• CALCIUM: Some mothers are not getting the necessary levels of calcium from their regular diets (especially vegans and people who are lactose intolerant). Calcium supports your baby’s skeletal development and maintains your bone health. It’s important to keep your levels up with supplements, as the ability to absorb calcium decreases with age. Be sure to combine your calcium intake with vitamin D and K for better absorption.

 

Consider checking if your vitamins are gentle on the stomach! Some supplements are fermented with probiotics or yeast, making them easier to digest and less likely to cause nausea. We recommend you take them with a meal for optimal absorption.

If you’d like to get a postnatal or prenatal recommendation and your very own personalized daily vitamin pack delivered right to your door, try Care/of.

 

How can we foster self-control and self-regulation in our kids?

 

During your adventures in parenthood, you’ll come across a wide-range of typical baby and toddler moments that can basically come down to one thing: self-control or (most times) the lack of it. First off, when talking about self-control we’re referring to the ability to inhibit strong impulses (like running off or biting a friend). On the other hand, self-regulation is all about reducing the frequency and the intensity of those strong impulses by proper management (for instance the ability to resist sweets). In a way, self-regulation is what makes self-control possible. So, what can we do to teach our little ones these very important set of skills?

Developing self-control begins at birth and continues across your little one’s entire life. It’s critical in helping your baby succeed in school, his or her social environment and overall development. It will help your baby learn to cooperate, cope with frustration and resolve conflicts properly. When it comes to these skills, it’s your simple day to day interactions as parents that mean the most:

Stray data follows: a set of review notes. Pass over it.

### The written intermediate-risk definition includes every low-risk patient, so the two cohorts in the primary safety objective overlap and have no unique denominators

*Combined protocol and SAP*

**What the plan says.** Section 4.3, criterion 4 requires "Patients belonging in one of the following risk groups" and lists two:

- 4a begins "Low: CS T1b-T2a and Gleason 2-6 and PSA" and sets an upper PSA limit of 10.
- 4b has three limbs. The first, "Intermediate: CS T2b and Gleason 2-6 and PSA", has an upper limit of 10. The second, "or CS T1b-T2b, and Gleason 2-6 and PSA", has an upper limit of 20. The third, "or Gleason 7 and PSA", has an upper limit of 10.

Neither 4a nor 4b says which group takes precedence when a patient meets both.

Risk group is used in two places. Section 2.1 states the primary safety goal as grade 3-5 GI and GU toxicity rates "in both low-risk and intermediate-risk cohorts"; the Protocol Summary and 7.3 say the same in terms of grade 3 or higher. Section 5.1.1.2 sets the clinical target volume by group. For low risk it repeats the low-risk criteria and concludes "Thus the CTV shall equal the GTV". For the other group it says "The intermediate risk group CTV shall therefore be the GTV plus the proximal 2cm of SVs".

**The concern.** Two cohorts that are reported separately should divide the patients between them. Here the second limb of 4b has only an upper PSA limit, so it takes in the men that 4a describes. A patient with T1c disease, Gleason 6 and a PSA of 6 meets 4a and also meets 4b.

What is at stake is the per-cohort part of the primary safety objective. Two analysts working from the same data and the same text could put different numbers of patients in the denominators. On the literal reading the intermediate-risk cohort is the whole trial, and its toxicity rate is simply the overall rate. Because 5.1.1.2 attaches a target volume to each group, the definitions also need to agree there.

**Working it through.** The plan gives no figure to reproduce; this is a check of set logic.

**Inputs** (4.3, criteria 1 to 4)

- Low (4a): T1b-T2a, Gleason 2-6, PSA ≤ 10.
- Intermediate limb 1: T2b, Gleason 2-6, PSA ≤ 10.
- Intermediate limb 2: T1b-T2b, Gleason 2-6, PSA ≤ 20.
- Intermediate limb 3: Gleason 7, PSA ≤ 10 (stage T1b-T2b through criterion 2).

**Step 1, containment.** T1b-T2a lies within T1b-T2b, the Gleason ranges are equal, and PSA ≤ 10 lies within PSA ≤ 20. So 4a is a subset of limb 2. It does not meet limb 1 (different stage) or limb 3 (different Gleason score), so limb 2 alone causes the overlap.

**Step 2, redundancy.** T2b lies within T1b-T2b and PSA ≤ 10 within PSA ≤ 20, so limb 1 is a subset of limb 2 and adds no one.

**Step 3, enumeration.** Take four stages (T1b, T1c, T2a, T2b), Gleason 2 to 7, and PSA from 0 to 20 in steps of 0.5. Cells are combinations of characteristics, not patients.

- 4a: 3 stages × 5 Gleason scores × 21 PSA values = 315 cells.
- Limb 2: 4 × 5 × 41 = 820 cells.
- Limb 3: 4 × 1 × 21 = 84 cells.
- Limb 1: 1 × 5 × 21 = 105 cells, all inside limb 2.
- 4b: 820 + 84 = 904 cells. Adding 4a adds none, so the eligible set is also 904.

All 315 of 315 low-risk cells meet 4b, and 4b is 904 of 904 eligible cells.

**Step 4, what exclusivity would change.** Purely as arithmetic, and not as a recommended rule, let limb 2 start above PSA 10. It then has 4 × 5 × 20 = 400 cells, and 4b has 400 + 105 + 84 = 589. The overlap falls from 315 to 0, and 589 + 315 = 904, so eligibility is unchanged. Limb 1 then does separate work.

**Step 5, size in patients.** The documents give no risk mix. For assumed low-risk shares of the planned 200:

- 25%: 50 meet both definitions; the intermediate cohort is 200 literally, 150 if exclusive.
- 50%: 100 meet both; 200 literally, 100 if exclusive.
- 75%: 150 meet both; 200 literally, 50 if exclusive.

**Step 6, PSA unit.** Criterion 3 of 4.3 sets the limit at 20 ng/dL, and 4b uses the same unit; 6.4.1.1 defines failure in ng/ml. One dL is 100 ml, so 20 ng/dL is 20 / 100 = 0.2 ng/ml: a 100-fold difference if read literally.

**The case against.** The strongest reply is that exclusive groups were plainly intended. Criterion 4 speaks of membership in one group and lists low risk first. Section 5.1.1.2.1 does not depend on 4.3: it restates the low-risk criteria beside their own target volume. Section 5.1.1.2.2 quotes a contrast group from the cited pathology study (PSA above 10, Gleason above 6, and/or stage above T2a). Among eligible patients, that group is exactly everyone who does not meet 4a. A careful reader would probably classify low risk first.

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Newborn reflexes

During the first weeks of your baby’s life much of her activity is reflexive due to the fact that all babies have a limited amount of control over their body. To make up for this lack of control, mother nature made sure babies were born with a set of survival mechanisms that protect them from harm. For this reason, although your little one is very dependent on her caregivers, she is not completely defenseless.

Reflexes disappear within the first few months or year of your baby’s life once she does not need them anymore. Some even turn into voluntary actions once your little one begins to gain control over her body. These innate mechanisms usually have a short duration, but they are very important. For this reason, it’s crucial to make sure your little one has all her primitive responses present, as they indicate that the brain and nervous system are doing their job correctly. You could verify your baby’s reflexes at home but know that your healthcare provider will make sure your little one displays all her reflexes during her first check-up. If you’d like to learn more about these fascinating involuntary movements or actions, check out our list of the most common baby reflexes below.

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How music helps boost language development